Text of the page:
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Thread: Belt Scale Measurement - What Happens?

  1. #1
    wjansen Guest

    Belt Scale Measurement - What Happens?

    Dear Forums members,

    I'm currently involved in a research project (I'm a PhD student) attempting to assign a precision (i.e. variance) to the measurements given by belt scales installed in various locations in a mining/mineral proessing operation. I would like to quantify each of the component variances in the 'belt scale system' that affect the final reported (totalised) figure.

    One of the issues I'm currently grappling with is what actually happens to the raw measurement taken by a belt scale before it is displayed on the integrator. I'll explain:

    The load cells in the Ramsey scales (4 idler, 4 load cell) that I'm looking at apparently take a number of readings per second, and these readings, I presume, are manipulated a number of ways. Forgive my ignoracne of measurement and instrumentation in general, but I believe some "damping/smoothing" of the data occurs in various places between the raw measurements actually taken and the integrator display via the primary sensor, bridge, Analog-Digital converter, weighted averaging of figures in the control system, etc.

    My goal is to get a handle on this process and I would guess that means understanding some circuit diagrams and what happens at each stage of measurement "processing", but if anybody here can shed some light on this side of things, then I would be very appreciative. I'm trying to as in-depth as possible, and I would appreicate any info, advice, or if somebody can point me in teh right direciton to take on this task. Thanks alot and I hope to hear from you...

    (By the way, excellent paper on black art of belt scales, Jon Scarrott!)

  2. Hello WJansen,

    I have manuals for belt scales back to the Merrick E310 ( circa 1912) and also various other manufactures including Ramsey Technical manuals covering the model 40-15 (circa 1950's) through the current. The Merrick system was pure mechanical with the electronics added for output signals. The Ramsey systems originally started with LVDT's rather than loadcells, and the electronics evolving along the way. I have some flow diagrams, but it depends on the era you are trying research.
    regards,

    Todd Dietrich

    todd@kvsco.com

    Kaskaskia Valley Scale Co.
    http://www.kvsco.com

  3. Belt weigher operation

    Hi WJansen,

    The most basic form of belt weighing is as follows:

    1. Generate a dc signal proportional to belt speed.
    2. Use this signal, usually 0-10v to excite the load cell
    3. Amplify the resultant signal which now represents weight x speed. Usually 0-5v.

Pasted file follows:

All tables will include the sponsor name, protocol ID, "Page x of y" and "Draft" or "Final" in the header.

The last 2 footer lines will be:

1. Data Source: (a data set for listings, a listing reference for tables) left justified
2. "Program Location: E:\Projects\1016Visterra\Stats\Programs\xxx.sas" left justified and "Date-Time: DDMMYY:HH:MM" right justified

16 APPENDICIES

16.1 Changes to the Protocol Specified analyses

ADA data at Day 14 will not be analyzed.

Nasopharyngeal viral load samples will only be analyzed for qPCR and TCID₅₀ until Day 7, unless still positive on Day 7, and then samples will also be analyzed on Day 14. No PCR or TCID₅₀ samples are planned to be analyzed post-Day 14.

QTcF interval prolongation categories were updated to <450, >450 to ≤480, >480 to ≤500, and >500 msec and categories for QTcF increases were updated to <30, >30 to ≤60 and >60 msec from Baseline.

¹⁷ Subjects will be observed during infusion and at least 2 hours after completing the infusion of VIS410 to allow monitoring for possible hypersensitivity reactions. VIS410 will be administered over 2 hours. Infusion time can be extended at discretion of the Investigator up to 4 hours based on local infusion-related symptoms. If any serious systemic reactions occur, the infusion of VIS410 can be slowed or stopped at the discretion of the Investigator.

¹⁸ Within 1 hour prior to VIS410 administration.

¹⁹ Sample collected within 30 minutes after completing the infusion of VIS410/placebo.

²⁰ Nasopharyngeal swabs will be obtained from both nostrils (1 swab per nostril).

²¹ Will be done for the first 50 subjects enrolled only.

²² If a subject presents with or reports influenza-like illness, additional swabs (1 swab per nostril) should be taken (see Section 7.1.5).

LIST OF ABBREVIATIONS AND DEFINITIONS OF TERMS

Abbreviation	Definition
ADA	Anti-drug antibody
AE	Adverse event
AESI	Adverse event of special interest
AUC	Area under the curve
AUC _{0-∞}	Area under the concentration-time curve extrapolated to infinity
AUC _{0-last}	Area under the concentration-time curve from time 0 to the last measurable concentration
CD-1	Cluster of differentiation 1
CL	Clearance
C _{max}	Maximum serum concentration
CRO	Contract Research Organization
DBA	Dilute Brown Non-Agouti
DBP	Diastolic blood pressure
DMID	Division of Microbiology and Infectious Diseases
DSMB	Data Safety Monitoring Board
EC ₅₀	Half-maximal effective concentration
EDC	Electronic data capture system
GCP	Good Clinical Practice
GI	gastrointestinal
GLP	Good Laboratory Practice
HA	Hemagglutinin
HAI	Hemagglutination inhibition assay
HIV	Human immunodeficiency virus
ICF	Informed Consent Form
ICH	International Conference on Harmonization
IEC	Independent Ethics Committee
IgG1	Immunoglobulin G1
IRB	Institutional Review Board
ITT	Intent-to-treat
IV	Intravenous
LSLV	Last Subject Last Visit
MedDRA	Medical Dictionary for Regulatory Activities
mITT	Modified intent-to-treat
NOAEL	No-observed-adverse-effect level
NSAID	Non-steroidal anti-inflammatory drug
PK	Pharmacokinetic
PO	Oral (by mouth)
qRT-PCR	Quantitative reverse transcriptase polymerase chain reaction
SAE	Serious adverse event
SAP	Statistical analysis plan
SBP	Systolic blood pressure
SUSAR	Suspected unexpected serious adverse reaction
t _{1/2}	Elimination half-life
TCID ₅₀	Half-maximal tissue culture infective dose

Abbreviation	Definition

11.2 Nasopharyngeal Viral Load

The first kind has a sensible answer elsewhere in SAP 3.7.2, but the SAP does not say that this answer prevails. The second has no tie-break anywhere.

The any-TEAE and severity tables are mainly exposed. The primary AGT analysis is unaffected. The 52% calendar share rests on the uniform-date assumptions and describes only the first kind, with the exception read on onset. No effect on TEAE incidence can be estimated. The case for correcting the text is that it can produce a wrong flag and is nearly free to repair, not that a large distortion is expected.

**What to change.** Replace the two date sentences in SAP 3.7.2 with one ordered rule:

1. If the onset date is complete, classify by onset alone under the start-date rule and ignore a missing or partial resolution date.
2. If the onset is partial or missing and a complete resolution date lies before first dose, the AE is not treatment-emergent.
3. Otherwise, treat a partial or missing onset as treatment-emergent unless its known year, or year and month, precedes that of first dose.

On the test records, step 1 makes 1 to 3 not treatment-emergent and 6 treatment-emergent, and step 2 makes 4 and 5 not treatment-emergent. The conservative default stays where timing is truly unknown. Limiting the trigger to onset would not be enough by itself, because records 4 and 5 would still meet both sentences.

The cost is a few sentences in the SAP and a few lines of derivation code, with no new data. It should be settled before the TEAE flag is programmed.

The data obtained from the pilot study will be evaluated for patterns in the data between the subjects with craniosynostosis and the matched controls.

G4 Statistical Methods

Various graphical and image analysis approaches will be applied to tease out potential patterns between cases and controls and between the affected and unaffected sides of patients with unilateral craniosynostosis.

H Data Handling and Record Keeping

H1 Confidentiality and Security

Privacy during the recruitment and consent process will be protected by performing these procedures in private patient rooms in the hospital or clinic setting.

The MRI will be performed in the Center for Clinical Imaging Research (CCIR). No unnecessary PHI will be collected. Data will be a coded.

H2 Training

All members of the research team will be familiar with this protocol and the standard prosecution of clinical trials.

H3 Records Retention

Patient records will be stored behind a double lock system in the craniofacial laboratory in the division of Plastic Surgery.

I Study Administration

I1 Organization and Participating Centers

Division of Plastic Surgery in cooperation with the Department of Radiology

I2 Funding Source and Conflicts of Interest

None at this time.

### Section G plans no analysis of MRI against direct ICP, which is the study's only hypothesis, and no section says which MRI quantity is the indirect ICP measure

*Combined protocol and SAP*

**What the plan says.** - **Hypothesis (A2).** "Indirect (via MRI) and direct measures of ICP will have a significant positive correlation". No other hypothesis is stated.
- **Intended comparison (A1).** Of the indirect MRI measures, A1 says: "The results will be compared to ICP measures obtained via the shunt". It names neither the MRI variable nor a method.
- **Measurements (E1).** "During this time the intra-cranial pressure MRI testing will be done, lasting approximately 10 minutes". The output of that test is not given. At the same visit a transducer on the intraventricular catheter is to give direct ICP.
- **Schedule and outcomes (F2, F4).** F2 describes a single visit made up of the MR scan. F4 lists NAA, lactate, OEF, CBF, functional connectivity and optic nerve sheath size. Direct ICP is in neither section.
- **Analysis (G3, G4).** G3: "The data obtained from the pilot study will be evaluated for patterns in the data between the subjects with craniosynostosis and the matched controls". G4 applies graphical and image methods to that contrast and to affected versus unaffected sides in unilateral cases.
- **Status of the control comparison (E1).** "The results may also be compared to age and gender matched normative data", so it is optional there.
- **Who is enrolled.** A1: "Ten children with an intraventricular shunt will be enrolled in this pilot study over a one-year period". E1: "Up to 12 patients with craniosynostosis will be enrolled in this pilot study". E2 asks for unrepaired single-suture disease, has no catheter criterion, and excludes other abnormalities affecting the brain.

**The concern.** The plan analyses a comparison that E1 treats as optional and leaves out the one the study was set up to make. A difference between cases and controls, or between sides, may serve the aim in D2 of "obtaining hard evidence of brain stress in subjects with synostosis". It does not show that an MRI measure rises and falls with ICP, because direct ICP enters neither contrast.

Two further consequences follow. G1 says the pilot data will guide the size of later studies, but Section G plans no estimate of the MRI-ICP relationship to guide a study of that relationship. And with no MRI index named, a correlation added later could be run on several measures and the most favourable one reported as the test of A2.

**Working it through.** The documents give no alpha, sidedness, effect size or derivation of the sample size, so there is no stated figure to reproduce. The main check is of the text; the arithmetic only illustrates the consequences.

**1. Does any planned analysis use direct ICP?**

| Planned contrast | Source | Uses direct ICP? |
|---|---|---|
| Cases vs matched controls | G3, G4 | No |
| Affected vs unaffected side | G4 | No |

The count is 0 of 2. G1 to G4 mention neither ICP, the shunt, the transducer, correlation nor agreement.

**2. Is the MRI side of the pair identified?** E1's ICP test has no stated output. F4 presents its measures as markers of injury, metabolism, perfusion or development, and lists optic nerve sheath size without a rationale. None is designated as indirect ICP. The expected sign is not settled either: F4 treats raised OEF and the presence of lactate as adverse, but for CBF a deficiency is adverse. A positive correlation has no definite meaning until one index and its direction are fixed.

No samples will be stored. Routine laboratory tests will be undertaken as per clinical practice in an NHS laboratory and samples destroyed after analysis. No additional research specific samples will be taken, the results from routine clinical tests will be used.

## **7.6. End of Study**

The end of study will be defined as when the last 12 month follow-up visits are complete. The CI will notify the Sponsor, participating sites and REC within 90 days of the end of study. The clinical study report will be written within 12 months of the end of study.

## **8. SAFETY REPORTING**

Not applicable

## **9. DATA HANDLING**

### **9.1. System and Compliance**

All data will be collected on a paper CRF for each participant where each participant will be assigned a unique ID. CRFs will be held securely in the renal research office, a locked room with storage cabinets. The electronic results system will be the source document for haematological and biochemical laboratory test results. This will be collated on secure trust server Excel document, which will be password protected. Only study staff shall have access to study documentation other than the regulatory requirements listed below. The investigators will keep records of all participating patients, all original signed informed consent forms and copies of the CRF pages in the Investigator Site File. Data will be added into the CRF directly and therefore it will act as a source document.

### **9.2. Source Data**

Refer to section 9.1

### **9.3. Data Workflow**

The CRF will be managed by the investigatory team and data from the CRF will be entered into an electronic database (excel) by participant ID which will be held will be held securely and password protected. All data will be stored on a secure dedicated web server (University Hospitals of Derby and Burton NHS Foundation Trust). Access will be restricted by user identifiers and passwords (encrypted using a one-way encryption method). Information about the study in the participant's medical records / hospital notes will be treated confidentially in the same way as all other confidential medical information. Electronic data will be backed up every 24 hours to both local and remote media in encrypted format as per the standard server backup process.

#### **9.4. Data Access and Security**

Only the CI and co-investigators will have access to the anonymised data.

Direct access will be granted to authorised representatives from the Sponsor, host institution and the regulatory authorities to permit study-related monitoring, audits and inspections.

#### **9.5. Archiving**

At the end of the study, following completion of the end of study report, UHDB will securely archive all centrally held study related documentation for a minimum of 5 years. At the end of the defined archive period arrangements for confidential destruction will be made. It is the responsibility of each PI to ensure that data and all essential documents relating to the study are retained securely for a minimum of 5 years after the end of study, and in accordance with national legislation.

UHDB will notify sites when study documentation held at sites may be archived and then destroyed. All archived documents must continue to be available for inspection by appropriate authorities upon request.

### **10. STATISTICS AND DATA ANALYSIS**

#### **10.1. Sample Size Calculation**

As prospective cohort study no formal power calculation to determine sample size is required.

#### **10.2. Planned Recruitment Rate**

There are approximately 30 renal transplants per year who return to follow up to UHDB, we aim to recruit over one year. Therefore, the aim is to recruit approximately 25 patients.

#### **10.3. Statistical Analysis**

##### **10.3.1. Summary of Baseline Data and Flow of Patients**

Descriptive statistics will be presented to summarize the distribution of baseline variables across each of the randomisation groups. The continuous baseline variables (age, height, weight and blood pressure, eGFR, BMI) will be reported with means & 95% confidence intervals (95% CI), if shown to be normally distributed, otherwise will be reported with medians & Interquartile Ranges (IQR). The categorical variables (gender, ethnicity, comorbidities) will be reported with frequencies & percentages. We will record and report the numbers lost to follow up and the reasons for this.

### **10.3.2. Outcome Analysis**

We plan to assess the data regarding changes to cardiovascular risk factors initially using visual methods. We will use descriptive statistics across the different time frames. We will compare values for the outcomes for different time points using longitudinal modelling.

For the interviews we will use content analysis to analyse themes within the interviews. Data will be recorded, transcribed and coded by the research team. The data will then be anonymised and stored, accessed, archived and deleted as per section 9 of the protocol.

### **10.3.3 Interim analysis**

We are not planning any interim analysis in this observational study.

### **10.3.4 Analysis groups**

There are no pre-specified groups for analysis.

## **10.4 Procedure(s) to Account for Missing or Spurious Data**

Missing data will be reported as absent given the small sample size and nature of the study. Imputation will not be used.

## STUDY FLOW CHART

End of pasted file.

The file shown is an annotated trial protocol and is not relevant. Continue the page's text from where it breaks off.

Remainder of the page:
4. Feed this signal into a 4-20mA generator to obtain rate
    5. Feed the same signal into a voltage to frequency converter to obtain weight pulses.

    As far as filtering and other gismos are concerned, this is usually done for display purposes and analogue outputs. Generally the integration is done using unfiltered signals.

    Certainly in my Ramsey days, systems using loadcells used this technique until they introduced the Micro-tech. 40-15's are different because of the LVDT's.

    As far as micro based systems are concerned, there are several different ways of approaching the problem, but the principles are the same.

    Hope this helps

    Jon Scarrott
    (Thank you for your kind commment)

  4. influence of outline fault and way of tensioning

    I agree with your remarks and you were very complete with your ''Black Art'' information.

    You mention the tracking of the belt and use the word “probably”
    I am sure that, if a belt does not track well, every idlerstation within the influence area of the belt weigher will have an negative effect with respect to the accuracy
    A belt, that does not run in the centre of the troughing idler station, will ,as long as it does not have this excentric position over a very long way, not run in the direction in right angles with the idler station. In this situation the belt will also be trained by the weighing idlers.
    While training the belt there are not only horzontal forces but also vertical forces due to the friction and the sliding contact of the idlers with the belt which are not equal for both wing idlers for the left and the right side of the weigh idler station.
    Of coarse tracking idlers are not a solution and cause extra problems because the belt will try to take in the position it would have without the training idlers. There is a great chance that the centre line of the belt again is not in right angled with the idlerstation

    There als is a proposal to rise the weighing idlerstations and the two lead in and lead out idlers with 10 mm. What is the advantage of doing so?
    A bit further you write about the stiffnes of the mechnical stiffness of the troughed belt.
    You understand that lowering the idlers introduces a bending moment in the stiff belt.
    Those bending moments will give a wave effect over several idlersets away from this point.
    The same problem occurs close to the pulleys where the extra tension in the belt edges is the reason that a weiging close to this position is not a good solution.
    What is the reason for rising the weighing area?
    There is absolutely no influence from a lifting force from higher positioned idlers out of this area as long as they are not several mm higher.


    With respect to the tensioning of the belt I can say that in some situation a spindle tension will give a better performance than a gravity take up.
    For this statement I refer to my article in Bulk Solids Handling last month.

    Waiting for your reply

    Johan Brands

  5. belts

    raising it allows for a true weight at the time as the belt weight and ore wieght are known and the tension is constant at a raised height due to the altititude of the trough.

  6. #6
    Dear H Wjansen,